I turn to some of the points of detail. I do not say that hon. Members are casting aspersions on the integrity of DSS staff, but the underlying thrust of some of the questions is that those people cannot be trusted not to go on fishing expeditions and that their supervisors and managers cannot be trusted to ensure that the job is done properly.

People have also suggested that the training is faulty, but I do not accept that. There is a total of 5,000 investigatory staff in the DSS. We expect to sign up and authorise 175 to begin with; our expected total is some 300. Do not tie me down to the last five in those figures—but that is the kind of figure that we would predict. The Benefits Agency employs some 80,000 people—that gives hon. Members some idea of the scale of the operation—and 5,000 investigators. To start with, we plan to authorise 175 staff to work at 14 centres. There are 600 offices—there is a substantial difference between 14 centres and 600 offices.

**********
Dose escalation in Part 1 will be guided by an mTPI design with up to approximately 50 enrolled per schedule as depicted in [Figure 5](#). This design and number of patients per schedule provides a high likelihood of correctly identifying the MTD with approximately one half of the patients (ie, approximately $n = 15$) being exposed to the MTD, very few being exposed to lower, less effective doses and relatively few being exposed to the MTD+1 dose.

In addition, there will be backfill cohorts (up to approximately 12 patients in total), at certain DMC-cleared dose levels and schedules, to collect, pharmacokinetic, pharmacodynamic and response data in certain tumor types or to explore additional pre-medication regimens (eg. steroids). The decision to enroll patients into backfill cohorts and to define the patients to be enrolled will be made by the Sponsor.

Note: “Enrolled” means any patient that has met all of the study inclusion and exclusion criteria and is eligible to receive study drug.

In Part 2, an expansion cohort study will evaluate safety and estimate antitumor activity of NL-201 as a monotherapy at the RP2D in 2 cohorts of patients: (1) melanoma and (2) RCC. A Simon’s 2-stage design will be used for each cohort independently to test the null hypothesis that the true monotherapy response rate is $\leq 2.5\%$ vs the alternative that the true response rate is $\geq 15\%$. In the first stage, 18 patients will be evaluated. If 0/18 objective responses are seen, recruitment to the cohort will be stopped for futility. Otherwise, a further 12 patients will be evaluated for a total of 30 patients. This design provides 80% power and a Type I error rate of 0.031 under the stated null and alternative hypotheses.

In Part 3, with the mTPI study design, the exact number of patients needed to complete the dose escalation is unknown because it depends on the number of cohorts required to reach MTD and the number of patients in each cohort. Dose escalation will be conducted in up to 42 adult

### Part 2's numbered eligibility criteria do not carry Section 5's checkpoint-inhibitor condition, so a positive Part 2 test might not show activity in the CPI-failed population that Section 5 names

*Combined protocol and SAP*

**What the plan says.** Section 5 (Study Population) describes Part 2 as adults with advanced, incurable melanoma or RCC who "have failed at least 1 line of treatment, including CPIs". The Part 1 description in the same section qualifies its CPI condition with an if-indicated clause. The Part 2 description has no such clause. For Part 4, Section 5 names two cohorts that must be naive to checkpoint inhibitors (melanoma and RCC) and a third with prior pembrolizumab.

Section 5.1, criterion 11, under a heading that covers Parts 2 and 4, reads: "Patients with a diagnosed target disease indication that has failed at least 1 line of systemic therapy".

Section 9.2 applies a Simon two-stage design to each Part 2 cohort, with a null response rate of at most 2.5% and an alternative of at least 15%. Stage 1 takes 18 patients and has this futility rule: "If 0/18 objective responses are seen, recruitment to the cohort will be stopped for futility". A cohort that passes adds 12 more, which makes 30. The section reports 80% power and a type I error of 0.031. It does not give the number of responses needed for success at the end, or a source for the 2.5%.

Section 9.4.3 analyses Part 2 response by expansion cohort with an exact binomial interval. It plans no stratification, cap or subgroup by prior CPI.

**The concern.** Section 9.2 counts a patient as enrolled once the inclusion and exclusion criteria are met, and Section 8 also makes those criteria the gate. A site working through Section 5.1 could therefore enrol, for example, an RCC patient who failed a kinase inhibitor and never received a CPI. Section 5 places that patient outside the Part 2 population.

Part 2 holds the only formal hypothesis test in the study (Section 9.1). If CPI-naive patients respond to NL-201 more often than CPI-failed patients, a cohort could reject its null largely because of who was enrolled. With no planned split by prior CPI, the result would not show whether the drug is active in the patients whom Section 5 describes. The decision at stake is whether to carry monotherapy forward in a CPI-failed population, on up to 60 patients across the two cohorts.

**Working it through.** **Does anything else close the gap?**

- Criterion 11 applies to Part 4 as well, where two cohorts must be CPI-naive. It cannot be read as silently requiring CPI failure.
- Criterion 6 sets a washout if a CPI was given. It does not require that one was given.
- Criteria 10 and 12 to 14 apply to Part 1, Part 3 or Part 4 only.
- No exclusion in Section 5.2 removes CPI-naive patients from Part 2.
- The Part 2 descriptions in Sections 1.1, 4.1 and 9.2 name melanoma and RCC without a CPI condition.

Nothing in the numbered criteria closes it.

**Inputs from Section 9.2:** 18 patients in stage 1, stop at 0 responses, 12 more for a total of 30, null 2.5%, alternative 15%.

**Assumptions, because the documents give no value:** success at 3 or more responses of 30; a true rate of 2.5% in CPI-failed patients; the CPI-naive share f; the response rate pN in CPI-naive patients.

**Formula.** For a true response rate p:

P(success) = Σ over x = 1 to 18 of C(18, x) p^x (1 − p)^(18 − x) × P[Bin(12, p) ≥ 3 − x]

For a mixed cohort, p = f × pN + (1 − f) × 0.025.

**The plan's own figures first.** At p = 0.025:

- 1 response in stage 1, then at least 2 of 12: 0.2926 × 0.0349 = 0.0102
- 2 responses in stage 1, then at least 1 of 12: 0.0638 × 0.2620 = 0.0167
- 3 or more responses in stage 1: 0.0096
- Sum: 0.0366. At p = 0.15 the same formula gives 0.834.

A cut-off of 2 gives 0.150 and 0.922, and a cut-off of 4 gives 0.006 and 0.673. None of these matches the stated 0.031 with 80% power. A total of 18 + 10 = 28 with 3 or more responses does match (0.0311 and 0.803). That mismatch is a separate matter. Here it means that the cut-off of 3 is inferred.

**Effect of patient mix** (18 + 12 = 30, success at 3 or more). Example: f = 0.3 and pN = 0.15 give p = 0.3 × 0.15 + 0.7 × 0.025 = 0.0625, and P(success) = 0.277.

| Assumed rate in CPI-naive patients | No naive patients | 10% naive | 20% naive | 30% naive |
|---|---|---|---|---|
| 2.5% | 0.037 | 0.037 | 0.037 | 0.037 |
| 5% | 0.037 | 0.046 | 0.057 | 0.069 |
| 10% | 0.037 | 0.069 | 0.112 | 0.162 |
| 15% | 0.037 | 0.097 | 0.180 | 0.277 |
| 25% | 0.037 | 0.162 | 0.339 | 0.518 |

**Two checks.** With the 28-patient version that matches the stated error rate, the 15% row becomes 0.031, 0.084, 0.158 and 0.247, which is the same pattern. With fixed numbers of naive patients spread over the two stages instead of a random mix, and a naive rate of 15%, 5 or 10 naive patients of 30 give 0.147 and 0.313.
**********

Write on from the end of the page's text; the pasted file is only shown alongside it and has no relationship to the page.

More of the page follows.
Our present supervision of employees is rigid. Employees can fall foul of the Computer Misuse Act 1990 and the Data Protection Act 1998, as indeed they do. The hon. Member for Beckenham did not want to jump forward to consider clause 3, but my notes for amendment No. 38 to that clause contain some relevant figures. In 2000, we prosecuted 18 staff, downgraded three, 21 resigned and in 30 cases investigations resulted in dismissal. We actively supervise and manage our staff; their footprints are checked and, if they stay too long on a case on a computer, they are asked about it. Random checks are made to ensure that there are no fishing expeditions. We know how long inquiries should take in the Department and, if abuse takes place, we sanction our staff. Abuse is not ignored—dealing with it is a crucial part of our undertaking as public servants.